To learn more about Sarah Kurpiel and her other work, please access her website by following the link attached to her name. Sarah Kurpiel has accounts on Instagram and Twitter. At the publisher's website you can download two pages of activity sheets. At Scholastic's Ambassador of School Libraries, John Schumacher's Watch. Connect. Read., the book trailer is premiered along with a conversation. Sarah Kurpiel and this book are showcased at author Tara Lazar's Writing for Kids (While Raising Them) and at author Susanna Leonard Hill's site.
More times than not, people will say humans mirror their dogs. They will point out similar physical characteristics and even, behaviors. In this second book, Ollie and Augustus (Candlewick Press, May 26, 2020) written and illustrated by Gabriel Evans, this could not be farther from the truth. These two best buddies look nothing alike, but nevertheless, they are inseparable. Will an upcoming event change their friendship?
Ollie was small---like a pickling jar or a shoebox.
Augustus was big---like a fridge or a table.
This duo did all sorts of things together. They enjoyed people watching, dressing up, digging and stick collecting. (One of these last things was Ollie's favorite thing to do. Another was Augustus's favorite thing to do. You can guess.)
Neither of them was perfect. They did get on each other's nerves. They were grouchy to each other, but they always resolved their discontent.
Soon, their schedule was going to change. Ollie was going to start school. He was worried about Augustus. What would Augustus do without him? Ollie had a plan.
He posted all the lovable qualities about Augustus on a poster seeking a friend. He mentioned all the other things they loved to do. The next day, a long line of dogs were ready to audition. Not one dog understood Augustus. And he had no desire to do what they wanted to do. The friend hunt was an utter failure.
On his first day at school Ollie worried about Augustus. What did Augustus do all day? He did what he was meant to do. And Ollie, at the end of the day, did what he knew would make Augustus the happiest.
Oh, my . . . Gabriel Evans has a way with words, words to describe the quirky characteristics of two best friends. As he tells of their shared activities it reads like a gentle and highly singular song. Each of the narrator's observations leaves room for the exquisite illustrations to expand the story. Humor is evident in what Ollie thinks about Augustus and in contrast to what Augustus thinks about Augustus. Here is a passage.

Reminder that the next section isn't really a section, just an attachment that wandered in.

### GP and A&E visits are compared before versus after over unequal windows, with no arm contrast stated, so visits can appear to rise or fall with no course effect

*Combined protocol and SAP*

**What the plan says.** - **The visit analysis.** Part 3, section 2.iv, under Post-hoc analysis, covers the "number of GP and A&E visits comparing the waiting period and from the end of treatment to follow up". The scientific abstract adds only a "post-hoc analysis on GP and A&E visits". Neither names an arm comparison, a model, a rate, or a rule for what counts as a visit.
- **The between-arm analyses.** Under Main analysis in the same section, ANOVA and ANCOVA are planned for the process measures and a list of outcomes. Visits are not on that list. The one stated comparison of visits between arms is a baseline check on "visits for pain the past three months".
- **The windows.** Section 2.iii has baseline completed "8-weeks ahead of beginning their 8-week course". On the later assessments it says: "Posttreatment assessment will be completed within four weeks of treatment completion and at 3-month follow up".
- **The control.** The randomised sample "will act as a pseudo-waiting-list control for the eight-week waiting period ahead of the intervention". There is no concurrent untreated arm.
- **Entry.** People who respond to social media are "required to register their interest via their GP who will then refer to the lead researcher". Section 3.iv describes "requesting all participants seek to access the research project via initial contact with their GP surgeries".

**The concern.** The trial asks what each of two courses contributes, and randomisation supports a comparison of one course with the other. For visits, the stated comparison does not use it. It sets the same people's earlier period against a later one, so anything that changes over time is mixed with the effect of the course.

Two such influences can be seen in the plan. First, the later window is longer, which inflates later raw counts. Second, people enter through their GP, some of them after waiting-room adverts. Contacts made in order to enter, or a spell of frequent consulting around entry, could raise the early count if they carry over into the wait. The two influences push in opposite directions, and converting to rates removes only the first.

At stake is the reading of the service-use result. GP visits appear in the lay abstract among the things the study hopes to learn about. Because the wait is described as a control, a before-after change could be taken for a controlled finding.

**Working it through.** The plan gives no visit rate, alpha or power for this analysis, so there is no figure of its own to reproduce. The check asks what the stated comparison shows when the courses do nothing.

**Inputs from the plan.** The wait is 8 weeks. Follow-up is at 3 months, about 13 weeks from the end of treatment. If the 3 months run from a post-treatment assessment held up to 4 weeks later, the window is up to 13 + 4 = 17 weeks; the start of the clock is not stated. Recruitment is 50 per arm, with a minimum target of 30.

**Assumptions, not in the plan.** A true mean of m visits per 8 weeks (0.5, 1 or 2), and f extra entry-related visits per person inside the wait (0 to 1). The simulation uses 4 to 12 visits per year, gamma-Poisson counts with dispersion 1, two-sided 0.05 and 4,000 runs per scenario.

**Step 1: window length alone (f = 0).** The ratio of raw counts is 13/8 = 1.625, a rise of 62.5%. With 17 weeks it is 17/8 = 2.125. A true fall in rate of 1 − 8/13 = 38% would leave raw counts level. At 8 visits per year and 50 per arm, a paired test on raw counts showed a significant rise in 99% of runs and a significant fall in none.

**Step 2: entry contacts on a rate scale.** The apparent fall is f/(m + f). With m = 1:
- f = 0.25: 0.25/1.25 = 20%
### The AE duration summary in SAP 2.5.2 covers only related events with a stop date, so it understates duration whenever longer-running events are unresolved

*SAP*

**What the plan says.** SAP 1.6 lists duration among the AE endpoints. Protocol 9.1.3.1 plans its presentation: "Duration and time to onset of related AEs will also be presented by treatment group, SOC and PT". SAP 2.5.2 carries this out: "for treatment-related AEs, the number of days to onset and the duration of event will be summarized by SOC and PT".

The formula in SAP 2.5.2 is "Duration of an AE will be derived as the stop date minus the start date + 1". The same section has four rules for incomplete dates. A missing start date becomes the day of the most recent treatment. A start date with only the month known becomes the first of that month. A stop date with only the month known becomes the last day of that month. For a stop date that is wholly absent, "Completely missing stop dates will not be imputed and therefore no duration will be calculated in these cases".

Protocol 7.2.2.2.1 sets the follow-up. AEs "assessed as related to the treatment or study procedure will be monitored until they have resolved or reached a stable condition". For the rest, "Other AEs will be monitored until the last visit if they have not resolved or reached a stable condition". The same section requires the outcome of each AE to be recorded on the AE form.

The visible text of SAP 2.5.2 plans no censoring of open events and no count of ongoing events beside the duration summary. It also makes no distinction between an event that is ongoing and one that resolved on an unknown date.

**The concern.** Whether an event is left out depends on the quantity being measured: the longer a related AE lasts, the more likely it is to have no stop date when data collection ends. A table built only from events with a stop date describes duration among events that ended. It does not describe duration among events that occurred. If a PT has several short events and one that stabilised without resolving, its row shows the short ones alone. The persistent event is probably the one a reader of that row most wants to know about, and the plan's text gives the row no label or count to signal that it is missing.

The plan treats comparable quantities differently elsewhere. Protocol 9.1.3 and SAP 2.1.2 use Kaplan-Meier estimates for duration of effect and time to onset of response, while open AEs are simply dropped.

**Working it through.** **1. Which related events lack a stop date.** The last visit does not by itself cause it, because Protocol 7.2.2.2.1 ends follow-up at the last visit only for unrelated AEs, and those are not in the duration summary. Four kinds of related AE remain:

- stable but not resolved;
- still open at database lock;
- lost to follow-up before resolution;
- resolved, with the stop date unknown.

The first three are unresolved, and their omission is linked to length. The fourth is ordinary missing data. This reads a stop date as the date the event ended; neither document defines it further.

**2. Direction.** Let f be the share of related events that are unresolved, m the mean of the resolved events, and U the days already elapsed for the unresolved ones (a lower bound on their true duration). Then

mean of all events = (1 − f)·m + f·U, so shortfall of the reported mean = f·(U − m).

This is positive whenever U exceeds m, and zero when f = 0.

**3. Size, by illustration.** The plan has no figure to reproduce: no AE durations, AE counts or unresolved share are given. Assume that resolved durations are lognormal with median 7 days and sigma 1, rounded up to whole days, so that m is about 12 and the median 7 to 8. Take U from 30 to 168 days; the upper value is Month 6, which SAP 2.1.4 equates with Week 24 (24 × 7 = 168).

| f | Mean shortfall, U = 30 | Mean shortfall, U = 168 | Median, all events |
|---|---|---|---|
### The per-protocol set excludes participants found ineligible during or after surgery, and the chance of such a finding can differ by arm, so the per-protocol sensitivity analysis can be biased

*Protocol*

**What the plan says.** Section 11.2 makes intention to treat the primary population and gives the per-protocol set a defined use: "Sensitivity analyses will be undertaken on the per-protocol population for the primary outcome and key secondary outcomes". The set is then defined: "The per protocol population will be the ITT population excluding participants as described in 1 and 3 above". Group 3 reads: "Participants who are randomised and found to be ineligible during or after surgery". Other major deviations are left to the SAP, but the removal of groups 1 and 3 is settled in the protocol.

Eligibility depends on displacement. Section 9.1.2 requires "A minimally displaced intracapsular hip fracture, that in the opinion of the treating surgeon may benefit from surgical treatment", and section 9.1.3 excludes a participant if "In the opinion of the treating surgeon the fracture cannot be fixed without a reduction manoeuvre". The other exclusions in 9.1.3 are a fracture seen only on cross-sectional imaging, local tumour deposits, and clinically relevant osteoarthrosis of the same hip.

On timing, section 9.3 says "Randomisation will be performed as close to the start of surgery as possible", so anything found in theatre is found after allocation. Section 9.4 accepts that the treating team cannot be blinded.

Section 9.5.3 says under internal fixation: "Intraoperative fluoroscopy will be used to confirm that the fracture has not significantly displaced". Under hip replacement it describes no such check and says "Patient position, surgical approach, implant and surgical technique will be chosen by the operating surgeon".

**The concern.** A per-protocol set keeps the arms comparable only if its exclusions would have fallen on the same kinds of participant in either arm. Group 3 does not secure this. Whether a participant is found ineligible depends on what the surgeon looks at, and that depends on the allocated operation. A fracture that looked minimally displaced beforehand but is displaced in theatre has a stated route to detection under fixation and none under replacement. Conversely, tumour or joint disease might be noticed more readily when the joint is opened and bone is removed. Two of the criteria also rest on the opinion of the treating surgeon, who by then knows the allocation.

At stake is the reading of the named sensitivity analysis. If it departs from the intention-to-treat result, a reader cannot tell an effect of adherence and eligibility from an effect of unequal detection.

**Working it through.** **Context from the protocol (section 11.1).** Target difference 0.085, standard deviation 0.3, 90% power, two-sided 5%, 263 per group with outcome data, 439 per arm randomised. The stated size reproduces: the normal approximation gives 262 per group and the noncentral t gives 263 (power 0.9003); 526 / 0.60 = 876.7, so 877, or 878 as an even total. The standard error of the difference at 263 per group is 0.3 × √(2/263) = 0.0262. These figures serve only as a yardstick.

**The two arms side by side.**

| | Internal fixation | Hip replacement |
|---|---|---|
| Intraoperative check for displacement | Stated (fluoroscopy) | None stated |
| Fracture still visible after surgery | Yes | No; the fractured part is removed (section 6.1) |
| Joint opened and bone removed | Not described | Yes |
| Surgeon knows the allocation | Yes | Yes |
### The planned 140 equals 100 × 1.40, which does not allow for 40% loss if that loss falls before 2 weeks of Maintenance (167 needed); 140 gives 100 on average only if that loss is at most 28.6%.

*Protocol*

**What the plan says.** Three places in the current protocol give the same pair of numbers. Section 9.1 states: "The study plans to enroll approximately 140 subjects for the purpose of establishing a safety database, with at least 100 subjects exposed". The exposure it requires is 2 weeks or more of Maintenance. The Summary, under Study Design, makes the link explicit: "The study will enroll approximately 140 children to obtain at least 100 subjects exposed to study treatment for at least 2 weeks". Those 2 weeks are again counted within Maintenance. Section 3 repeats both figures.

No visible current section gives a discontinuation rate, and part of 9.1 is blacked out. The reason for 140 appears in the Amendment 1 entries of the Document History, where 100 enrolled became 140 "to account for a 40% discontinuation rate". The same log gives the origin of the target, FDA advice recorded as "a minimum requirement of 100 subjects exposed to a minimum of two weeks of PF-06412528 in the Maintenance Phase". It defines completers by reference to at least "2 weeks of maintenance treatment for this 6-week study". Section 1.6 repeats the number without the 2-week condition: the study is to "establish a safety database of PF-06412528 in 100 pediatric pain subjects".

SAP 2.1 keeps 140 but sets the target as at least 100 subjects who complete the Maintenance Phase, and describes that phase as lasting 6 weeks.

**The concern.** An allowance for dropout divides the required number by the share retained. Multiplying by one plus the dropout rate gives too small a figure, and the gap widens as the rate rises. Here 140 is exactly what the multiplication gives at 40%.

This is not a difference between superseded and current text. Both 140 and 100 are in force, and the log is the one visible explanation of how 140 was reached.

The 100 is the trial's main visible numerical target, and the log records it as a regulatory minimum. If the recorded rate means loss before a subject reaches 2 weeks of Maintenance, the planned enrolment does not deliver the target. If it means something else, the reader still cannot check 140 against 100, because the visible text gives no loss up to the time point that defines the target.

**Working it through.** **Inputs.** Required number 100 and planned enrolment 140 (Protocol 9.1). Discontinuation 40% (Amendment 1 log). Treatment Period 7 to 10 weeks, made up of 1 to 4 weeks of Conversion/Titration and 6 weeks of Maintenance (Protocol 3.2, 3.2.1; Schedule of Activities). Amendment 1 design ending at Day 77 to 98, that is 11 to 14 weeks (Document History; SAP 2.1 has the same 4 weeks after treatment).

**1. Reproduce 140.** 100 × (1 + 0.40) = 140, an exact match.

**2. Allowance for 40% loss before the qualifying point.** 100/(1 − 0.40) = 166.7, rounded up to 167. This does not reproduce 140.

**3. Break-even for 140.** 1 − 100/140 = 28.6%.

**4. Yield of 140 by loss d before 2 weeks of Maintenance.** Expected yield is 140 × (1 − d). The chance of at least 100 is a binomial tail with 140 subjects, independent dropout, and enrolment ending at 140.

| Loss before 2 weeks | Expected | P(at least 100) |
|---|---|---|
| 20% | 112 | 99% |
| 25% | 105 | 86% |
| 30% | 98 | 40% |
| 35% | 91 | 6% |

Ollie had an idea.
Wanted: Friend for Augustus.
Augustus has a fun,
He enjoys long walks
in the park,
weekend trips to the beach,
over a bowl of
and Friday nights at home.
There is something enormously endearing about the picture of Ollie and Augustus standing together on the front of the open and matching dust jacket and book case. They look nothing alike, yet we come to realize, they are perfect together. The color palette on the jacket and case is limited and maintained throughout the book. To the left, on the back, Ollie is racing down the cobblestone street on his tricycle with Augustus hanging on for dear life on the back. This is our first hint of the comedy found within the pages of this book.
On the opening and closing endpapers the pale golden canvas is continued. In a series of fifteen snapshots of their lives, drawn in brown and white and yellow, we get to experience further adventures with this pair of pals. Ollie wearing a chef's hat is mixing up a batch of cookies. Some, already baked and sitting on the counter, are being investigated by Augustus. In another photograph, they are in the garden. Augustus is facing Ollie, backward in a wheelbarrow. Ollie is peeking out from a giant flowerpot.
These illustrations by Gabriel Evans,
done in watercolor, gouache, and pencil
are whimsical, fine-lined, and highly detailed. Sometimes they are opposite a page of text, alone with lots of white space. They are clustered together, small intricate vignettes of Ollie and Augustus sharing their hours. There are full-page pictures and double-page pictures for dramatic effect. These images are also, at times, in opposition to the words, supplying hilarity for the reader.
One of my many, many favorite illustrations is one of four on a single page. It is the image for Ollie's and Augustus's tree climbing. A rather tall slender tree is featured. It has an array of branches covered in delicate, small leaves at the top. Ollie is near the top center sitting in a notch with his arms spread out on either side. Augustus is seated on the lowest, but still remarkably high, limb on the right. The lone branch with leaves is pointing toward the ground. You can't help but wonder how Augustus got to that limb. You can't help but wonder how the limb can hold his weight. That is the beauty of this book.
Readers will want to hear the story of Ollie and Augustus written and illustrated by Gabriel Evans over and over again. They will love the relationship between this boy and this dog. They will laugh at their daily adventures and their favorite things to do. You will want to have this huggable book in your professional and personal collections.
To learn more about Gabriel Evans and his other work, please follow the link attached to his name to access his website. Gabriel Evans has accounts on Facebook, Instagram and Twitter. At the publisher's website you can view an interior image, including one of my favorite illustrations. At Penguin Random House are more interior pictures for you to view.